The program's approval encountered a few obstacles due to a public battle between civics teachers and Education Minister Gideon Sa'ar who sought to introduce the change.
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A source within the Education Ministry noted that while the alterations were relatively moderate, they definitely mark a change towards a more nationalistic and Jewish direction.
The changes include additions like a historical introduction to the Balfour declaration and the UN's partition plan in 1947.
The declaration of independence will be studied with an emphasis on the historical and international justification for the establishment of a Jewish State in Israel. There will also be an emphasis on the State of Israel as the Jewish people's nation state while explaining it from the perspective of democratic values.
No elementary changes
The chapter on Israel's characteristics as a Jewish State will also include various aspects of the role of Jewish law in the public arena, as well as a debate over the status of the Hebrew language as Israel's official language.
The Jewish calendar, holidays and symbols will also be studied. Students will be given an introduction to Jewish communities in the Diaspora and study the various forms of Jewish identity from around the world.
The curriculum presentation stated that: "In light of the keen public debate that has developed in recent years over the civics curriculum and the feedback and self critique from teachers and civics education supervisors, the Chairman of the Education Ministry's Pedagogical Secretariat Dr. Zvi Zameret decided to update the curriculum.
"The civics panel responsible for the curriculum decided not to make elementary changes in the goals and structure of the curriculum, instead giving it a needed update in light of the changes in the academic sphere and the educational sphere over the last few years and in light of the feedback and the public debate that developed around the subject."
Professor Asher Cohen, Chairman of the Education Ministry's civics panel said: "Our guideline was that there wouldn't be any contradiction, even an indiscernible one between the existence of a Jewish state and a democratic state, thus students will realize that the Law of Return is a democratic law that exists in many western countries like Greece and Poland."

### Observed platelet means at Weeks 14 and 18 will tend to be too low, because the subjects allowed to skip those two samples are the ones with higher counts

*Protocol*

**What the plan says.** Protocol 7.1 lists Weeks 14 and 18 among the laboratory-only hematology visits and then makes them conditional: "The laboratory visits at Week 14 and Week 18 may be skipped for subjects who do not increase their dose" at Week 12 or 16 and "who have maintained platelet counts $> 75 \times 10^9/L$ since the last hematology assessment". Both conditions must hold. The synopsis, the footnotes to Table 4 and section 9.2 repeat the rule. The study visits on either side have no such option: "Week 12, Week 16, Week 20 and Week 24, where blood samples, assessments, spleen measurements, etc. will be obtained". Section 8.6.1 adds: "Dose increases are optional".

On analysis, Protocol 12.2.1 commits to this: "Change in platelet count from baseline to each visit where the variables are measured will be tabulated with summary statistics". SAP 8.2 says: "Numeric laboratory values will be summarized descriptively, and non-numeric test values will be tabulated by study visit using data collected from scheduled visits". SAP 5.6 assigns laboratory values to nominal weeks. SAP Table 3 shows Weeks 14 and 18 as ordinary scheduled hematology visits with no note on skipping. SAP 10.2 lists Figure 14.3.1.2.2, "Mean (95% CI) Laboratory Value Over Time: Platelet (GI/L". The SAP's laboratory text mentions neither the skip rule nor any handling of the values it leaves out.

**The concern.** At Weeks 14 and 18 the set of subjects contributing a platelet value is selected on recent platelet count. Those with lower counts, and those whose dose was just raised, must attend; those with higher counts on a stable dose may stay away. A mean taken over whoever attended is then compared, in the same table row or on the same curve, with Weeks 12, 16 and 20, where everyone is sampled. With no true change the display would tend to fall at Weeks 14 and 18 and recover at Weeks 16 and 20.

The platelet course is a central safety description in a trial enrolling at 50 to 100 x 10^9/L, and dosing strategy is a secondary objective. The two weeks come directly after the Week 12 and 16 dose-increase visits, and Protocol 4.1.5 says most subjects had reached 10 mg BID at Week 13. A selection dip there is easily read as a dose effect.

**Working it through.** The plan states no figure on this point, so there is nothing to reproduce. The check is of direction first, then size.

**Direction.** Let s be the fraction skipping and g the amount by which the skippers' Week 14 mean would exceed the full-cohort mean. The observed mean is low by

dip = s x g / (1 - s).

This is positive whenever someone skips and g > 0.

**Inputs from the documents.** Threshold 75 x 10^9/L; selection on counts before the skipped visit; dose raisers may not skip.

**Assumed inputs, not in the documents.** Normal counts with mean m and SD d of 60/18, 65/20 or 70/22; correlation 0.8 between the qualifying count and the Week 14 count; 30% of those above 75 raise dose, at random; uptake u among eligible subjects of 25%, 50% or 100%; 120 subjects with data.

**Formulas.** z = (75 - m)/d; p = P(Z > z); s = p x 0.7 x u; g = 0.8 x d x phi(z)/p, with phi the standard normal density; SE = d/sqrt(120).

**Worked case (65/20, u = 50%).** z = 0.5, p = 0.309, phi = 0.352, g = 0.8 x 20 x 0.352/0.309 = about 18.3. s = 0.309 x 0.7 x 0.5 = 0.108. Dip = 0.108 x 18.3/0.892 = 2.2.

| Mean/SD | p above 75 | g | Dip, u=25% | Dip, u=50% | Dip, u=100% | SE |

He believes that the battle over the curriculum was in fact over the "ownership" of the term democracy, stating, "Some people think they have exclusive rights to understanding democracy, and that isn't the case.
"We believe students must study the principles and constitutional values in a Jewish democratic state even if it is to the dissatisfaction of segments of society who only wish for a democratic state or a Jewish state."
Hadar Lifshitz, a civics teacher and member of the civics panel said: "The old curriculum was characterized by complete disconnection from the Jewish identity and there were those who doubted the legitimacy of Israel as a Jewish State.
"Nevertheless, the new curriculum was adjusted to combine national motifs while emphasizing that there is no paradox between Judaism and democracy and that civics studies cannot be disconnected from the Jewish character."
Miriam Darmoni Sharvit, head of the civics team at the Center for Educational Technology believes that including Jewish content could harm the democracy studies.
"It is true that there is no contradiction between Judaism and democracy but if up to now the program clearly suggested that the main theme was teaching democracy now there is a sudden attempt to balance the values."
She added that she would have expected that as part of the democratic perspective of defending minorities, a stronger emphasis would have been allotted to cultivating affinity and belonging among students from the Arab sector.
Nahya Faraj, a civics teacher from Kfar Kassem regretted the fact that the new study program "ignores the Arab student's needs."
"The Arab students are citizens too, but when they are being taught in civics classes about Judaism and Zionism instead of pluralism and democracy, the result is that they are no longer engaged in the class and feel alienation from the state."
'We need bigger change'
Others saw the change as a positive step. "The trend is positive but insufficient," civics teacher Yossi Londin said. "We need a bigger change that will allow the education system to fight Israel's de-legitimization in the world. Israeli students need to learn that a nation state is moral and democratic."
Dr. Ricky Tesler, chairwoman of the civics academic forum believes public pressure helps maintain the balance between democracy and nationalism. "This is a legitimate change common in most western nations which educate on the advent of nationalism as a basis for civics and an understanding of the background of their countries' establishment."
However, she noted that the program must be monitored to avoid offending democratic values and minority rights.
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